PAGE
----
G C Lichtenberg: “It is as if our languages were confounded: when we want a thought, they bring us a word; when we ask for a word, they give us a dash; and when we expect a dash, there comes a piece of bawdy.”
Albert Einstein: “I am content in my later years. I have kept my good humor and take neither myself nor the next person seriously.” (To P. Moos, March 30, 1950. Einstein Archives 60-587)
Martin Amis: “Gogol is funny, Tolstoy in his merciless clarity is funny, and Dostoyevsky, funnily enough, is very funny indeed; moreover, the final generation of Russian literature, before it was destroyed by Lenin and Stalin, remained emphatically comic — Bunin, Bely, Bulgakov, Zamyatin. The novel is comic because life is comic (until the inevitable tragedy of the fifth act);...”
Werner Herzog: “We are surrounded by worn-out, banal, useless and exhausted images, limping and dragging themselves behind the rest of our cultural evolution.”
John Gray: "Unlike Schopenhauer, who lamented the human lot, Leopardi believed that the best response to life is laughter. What fascinated Schopenhauer, along with many later writers, was Leopardi’s insistence that illusion is necessary to human happiness."
Justin E.H. Smith: “One should of course take seriously serious efforts to improve society. But when these efforts fail, in whole or in part, it is only humor that offers redemption. So far, human expectations have always been strained, and have always come, give or take a bit, to nothing. In this respect reality itself has the form of a joke, and humor the force of truth.”
विलास सारंग: "… इ. स. 1000 नंतर ज्या प्रकारची संस्कृती रुढ झाली , त्यामध्ये साधारणत्व व विश्वात्मकता हे गुण प्राय: लुप्त झाले...आपली संस्कृती अकाली विश्वात्मक साधारणतेला मुकली आहे."
Monday, November 29, 2010
While the dominant trend in recent British art has toyed with nihilism, the mass media have done the opposite. Technology has been used to manufacture meaning. The camera gives us a snapshot of events and allows us to imagine we are seeing things clearly and plainly. By turning the chaos of sensation into a series of definite images, it enables us to find meaning when it may in fact be fugitive, or even absent. The truth is that we do not know why some people commit hideous crimes, but living in this knowledge is intolerable because it leaves the world a random place. The media cater to our need for order. When the camera is used to construct an icon of evil, it is not simply giving vent to punitive fantasies, but being used to maintain meaning in our lives.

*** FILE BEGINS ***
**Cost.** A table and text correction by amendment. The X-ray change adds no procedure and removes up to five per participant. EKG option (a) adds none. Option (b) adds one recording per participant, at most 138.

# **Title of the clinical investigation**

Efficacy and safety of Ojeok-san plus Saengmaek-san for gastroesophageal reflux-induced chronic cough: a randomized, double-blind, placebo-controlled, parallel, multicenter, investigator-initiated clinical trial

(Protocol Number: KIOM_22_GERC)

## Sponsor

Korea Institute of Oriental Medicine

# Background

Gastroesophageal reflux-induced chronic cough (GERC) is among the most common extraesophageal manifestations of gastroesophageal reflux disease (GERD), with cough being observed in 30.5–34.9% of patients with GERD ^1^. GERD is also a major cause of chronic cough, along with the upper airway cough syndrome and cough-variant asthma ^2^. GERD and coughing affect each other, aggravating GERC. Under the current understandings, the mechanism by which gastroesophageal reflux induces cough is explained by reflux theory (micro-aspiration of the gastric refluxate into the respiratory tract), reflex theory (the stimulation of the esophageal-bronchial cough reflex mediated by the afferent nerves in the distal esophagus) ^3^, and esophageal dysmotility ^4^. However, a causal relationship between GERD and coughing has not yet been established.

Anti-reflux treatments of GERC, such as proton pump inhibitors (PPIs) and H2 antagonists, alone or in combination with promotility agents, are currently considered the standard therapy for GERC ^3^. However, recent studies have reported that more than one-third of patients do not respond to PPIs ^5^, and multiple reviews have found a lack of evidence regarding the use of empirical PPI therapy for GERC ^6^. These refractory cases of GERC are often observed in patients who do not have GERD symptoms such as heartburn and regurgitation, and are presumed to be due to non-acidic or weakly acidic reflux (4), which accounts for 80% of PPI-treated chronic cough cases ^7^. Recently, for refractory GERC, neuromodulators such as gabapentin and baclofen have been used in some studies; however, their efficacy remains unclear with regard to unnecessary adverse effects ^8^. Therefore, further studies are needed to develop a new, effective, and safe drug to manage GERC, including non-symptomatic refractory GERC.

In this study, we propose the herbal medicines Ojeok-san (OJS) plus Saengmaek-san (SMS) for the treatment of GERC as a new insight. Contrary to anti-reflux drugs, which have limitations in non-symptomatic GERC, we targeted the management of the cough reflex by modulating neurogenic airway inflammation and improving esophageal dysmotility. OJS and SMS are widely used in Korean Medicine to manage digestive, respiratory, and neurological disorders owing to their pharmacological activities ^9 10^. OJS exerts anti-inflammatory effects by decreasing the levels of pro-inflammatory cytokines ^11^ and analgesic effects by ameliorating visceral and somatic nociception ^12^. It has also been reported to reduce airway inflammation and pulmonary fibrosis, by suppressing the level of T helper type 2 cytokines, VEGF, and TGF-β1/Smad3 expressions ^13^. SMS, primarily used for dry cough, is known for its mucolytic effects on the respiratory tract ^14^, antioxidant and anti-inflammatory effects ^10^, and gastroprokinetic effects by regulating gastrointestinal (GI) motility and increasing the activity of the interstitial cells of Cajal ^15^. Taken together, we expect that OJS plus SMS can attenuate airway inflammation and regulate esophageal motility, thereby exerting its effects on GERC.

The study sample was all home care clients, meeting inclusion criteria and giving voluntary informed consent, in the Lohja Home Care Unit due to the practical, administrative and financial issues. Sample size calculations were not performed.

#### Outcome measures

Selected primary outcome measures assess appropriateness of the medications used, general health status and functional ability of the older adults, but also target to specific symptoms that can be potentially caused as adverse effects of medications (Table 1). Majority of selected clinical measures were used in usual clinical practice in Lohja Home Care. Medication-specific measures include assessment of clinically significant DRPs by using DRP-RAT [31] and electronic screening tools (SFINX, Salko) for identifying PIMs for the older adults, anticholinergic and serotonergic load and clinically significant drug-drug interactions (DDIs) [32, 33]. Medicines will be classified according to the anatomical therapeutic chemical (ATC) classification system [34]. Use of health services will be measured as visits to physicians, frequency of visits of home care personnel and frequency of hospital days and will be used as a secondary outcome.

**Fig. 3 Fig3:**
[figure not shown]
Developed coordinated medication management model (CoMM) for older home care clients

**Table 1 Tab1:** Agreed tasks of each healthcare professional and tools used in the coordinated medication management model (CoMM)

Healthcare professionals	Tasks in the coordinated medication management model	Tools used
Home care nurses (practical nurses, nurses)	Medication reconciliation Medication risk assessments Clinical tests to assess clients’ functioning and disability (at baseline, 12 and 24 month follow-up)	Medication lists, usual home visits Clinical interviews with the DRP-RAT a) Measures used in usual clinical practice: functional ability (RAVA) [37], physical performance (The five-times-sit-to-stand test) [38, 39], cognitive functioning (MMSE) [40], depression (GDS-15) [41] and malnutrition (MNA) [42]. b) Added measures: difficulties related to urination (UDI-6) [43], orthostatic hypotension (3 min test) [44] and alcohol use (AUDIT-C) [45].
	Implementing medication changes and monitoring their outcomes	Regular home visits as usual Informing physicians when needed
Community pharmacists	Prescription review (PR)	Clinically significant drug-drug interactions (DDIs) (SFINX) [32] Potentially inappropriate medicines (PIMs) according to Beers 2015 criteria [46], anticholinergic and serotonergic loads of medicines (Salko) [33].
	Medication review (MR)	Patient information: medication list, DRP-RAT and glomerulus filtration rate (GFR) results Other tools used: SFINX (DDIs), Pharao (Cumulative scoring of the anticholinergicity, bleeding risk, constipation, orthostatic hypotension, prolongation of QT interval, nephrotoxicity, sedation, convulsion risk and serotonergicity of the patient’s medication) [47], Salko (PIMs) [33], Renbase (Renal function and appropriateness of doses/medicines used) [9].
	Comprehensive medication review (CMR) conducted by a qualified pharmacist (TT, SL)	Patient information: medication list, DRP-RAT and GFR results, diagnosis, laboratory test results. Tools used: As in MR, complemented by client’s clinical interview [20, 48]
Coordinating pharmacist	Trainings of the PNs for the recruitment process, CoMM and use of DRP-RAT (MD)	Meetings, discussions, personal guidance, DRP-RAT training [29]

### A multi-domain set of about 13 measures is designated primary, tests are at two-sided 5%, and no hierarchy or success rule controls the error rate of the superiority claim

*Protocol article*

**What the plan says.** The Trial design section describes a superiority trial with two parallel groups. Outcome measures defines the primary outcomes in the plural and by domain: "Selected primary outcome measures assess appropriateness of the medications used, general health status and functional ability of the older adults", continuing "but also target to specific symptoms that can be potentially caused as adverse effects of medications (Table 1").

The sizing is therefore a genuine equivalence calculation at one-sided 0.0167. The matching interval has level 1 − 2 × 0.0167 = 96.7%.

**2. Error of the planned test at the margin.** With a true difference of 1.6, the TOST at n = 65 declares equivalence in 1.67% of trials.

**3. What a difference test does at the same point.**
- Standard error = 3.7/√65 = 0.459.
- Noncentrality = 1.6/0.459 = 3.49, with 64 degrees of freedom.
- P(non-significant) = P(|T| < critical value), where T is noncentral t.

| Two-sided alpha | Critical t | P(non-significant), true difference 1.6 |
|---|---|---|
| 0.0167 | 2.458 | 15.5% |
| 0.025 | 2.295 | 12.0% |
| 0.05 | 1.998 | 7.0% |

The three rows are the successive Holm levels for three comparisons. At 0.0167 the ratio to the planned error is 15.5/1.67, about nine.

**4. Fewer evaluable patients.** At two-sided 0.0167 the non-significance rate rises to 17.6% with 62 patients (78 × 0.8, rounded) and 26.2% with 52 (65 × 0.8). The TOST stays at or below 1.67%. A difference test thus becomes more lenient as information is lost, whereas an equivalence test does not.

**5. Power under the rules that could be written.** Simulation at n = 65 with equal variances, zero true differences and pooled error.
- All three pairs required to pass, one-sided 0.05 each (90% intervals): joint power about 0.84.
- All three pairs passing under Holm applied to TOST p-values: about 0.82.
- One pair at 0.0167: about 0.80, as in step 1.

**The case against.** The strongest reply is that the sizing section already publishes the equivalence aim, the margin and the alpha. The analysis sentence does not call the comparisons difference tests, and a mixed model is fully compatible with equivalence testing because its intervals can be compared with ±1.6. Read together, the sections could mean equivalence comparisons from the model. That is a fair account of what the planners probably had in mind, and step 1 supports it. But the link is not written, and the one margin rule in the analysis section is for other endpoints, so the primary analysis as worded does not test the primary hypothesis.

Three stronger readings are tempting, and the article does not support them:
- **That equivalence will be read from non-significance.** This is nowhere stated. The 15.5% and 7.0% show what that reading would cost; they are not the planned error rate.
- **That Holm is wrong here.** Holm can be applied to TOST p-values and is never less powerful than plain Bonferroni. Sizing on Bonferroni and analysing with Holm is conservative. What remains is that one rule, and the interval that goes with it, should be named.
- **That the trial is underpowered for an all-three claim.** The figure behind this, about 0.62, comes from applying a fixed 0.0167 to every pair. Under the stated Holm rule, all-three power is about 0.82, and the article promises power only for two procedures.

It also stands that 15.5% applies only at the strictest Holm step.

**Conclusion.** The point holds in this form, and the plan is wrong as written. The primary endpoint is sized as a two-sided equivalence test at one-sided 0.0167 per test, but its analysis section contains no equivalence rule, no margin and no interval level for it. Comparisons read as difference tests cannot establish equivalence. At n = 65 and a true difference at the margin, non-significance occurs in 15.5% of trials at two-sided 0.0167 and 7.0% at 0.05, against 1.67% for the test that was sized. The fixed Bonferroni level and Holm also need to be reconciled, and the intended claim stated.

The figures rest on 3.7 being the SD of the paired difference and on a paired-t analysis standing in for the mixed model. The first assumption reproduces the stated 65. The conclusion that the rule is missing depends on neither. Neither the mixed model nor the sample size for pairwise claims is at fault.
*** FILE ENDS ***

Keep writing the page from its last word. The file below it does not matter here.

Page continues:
And their (India’s) media is heading for ad-backed celebrity hell faster, and more comprehensively, than ours.
When I see India's superstar TV and newsprint personalities, I never think they bring any order or meaning to my life but I always feel they are smart, wealthy, sophisticated- like Avery Jessup of 30 Rock and totally unlike me- but I don't like what they do and I can always switch off the TV.
I never thought they were so corrupt.
The best comment on this has probably come from unsung Sudhir Tailang who according to me is the best political cartoonist drawing for a national newspaper in India today. If Mr. Tailang were to focus his attention on life beyond politics he might scale even greater artistic heights.
Artist: Sudhir Tailang, The Asian Age, November 28 2010
p.s After I posted the above, I came across this "Welcome to the Matrix of the Indian state" by Siddharth Varadarajan. Please read it to assess India's Who's Who.
Sunday, November 28, 2010
David Brooks: As a novelist, Tolstoy was an unsurpassed observer. But he found that life unfulfilling. As he set out to improve the world, his ability to perceive it deteriorated. Instead of conforming his ideas to the particularities of existence, he conformed his perception of reality to his vision for the world. He preached universal love but seemed oblivious to the violence he was doing to his family.